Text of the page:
Month: August 2012 Page 2 of 3

Writerly Wednesday

Reminder: Comment on the August giveaway post to win THE HYPNOTIST by M.J. Rose and/or ON MAGGIE’S WATCH by Ann Wertz Garvin.

First, Jeff at Boys Don’t Read tells it like it is (although with more humor and stronger language than I would probably use): “Rejection: UCLA Didn’t Want Me.”

Guess what, Legion of Curious Assholes: Never ask a writer how their book deal/fellowship application/agent search is going. EVER. We have fragile egos. When we have ANYTHING going for us, we will tell you within two minutes of shaking your hand, or our spouse will bring it up to save us the trouble.

And in case you’re wondering, the worst place to get rejected from film school is Iowa. There you are, rejected, and also in fucking Iowa.

Then, Keith Cronin at Writer Unboxed gives some good advice: “The Rejection Reaction.”

I’m going to call on you to do something else:

Remember that it wasn’t fatal. Remember that you got over it.

Last, in unrelated news, Autumn rants about a certain double standard: “On hating female characters.”

I’d like it if people would, when finding themselves disliking a female character, step back and ask themselves why, and if they would still dislike this character if she were male.

August giveaway

Haven’t done one of these in a while… (Almost a year!)

Well, same rules as usual: Please leave a comment below and let me know which of these books you’re interested in. If you’re interested in more than one, that’s fine. You have until Labor Day to enter, and then I’ll draw names at random and announce the winners on Tues, Sept 4th. Must have US mailing address — sorry, international friends!

Images and descriptions courtesy of GoodReads.

The Hypnotist (Reincarnationist, #3) THE HYPNOTIST by M.J. Rose

Haunted by his inability to stop the murder of a beautiful young painter twenty years ago, Lucian Glass keeps his demons at bay through his fascinating work with the FBI’s Art Crime Team. Investigating a crazed collector who’s begun destroying prized masterworks, Glass is thrust into a bizarre hostage negotiation that takes him undercover at the Phoenix Foundation — dedicated to the science of past-life study. There, to maintain his cover, he submits to the treatment of a hypnotist. Under hypnosis, Glass travels from ancient Greece to nineteenth-century Persia, while the case takes him from New York to Paris and the movie while the case takes him from New York to Paris and the movie capital of the world. These journeys will change his very understanding of reality, lead him to question his own sanity and land him at the center of perhaps the most audacious art heist in history: a fifteen-hundred-year-old sculpture the nation of Iran will do anything to recover.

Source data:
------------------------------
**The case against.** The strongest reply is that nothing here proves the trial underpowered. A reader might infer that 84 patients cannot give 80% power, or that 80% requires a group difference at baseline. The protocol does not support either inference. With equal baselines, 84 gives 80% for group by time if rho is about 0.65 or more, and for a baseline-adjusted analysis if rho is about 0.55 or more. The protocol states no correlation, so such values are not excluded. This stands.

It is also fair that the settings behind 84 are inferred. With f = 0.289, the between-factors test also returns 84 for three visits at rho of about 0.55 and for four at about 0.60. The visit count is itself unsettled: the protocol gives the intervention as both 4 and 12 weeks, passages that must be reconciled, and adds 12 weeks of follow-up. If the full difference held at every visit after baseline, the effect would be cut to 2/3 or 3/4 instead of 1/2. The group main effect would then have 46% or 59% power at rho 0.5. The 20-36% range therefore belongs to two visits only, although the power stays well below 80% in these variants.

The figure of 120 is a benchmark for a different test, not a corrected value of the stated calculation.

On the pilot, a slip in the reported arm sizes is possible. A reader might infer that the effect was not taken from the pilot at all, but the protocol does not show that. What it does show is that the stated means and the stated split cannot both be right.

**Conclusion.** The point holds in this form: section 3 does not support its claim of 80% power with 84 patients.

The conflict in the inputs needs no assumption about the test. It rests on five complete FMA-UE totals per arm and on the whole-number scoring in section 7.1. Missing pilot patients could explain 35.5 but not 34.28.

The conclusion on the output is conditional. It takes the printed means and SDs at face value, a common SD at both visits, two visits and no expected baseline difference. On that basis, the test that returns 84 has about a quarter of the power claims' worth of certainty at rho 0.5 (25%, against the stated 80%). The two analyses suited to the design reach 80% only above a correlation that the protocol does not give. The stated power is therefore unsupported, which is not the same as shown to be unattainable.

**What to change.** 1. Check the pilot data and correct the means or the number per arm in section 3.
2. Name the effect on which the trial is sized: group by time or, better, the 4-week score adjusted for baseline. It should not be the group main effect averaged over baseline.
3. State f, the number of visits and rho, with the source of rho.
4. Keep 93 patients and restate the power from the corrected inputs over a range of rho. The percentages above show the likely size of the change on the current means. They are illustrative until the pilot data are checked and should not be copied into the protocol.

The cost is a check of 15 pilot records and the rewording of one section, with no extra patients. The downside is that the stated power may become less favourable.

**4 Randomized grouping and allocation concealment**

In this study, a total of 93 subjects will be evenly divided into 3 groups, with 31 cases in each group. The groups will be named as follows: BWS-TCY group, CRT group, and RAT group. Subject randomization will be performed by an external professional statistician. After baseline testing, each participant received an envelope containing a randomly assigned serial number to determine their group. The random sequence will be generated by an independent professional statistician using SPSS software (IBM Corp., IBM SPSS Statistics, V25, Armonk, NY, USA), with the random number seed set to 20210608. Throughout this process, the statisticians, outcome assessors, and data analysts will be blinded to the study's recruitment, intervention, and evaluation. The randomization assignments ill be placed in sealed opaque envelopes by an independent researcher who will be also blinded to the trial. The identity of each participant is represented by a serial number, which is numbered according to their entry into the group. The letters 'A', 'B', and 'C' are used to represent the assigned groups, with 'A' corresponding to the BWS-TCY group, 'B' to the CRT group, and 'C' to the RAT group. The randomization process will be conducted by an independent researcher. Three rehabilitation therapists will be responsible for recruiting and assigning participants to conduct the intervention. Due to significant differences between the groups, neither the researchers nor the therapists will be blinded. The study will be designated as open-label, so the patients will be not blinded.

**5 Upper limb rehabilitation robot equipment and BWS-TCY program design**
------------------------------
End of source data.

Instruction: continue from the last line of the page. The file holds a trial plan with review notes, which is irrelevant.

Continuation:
On Maggie's WatchON MAGGIE’S WATCH by Ann Wertz Garvin

Maggie Finley has returned with her husband from the big city to her Wisconsin hometown, where she reunites with her best friend and awaits the any-minute-now birth of her baby. She’s determined to create a safe haven on Hemlock Road, a neighborhood that has always meant security, community, and love. One way to do that: resurrect the defunct Neighborhood Watch program.

The Watch folks are mostly concerned with dog poop and litterbugs. But Maggie’s done some digging and discovered a potential threat living just around the corner — a threat that must be eradicated. And the more Maggie tries to take control, the more out of control she gets…

A tiny beautiful dream

I keep having dreams about driving. When I say “keep,” I mean that the dreams are recurring over several years, although not with great frequency. In high school and college, they were usually about not knowing how to drive, or driving too fast and losing control, or driving down the wrong side of the road. Lately, they’ve been about driving into water.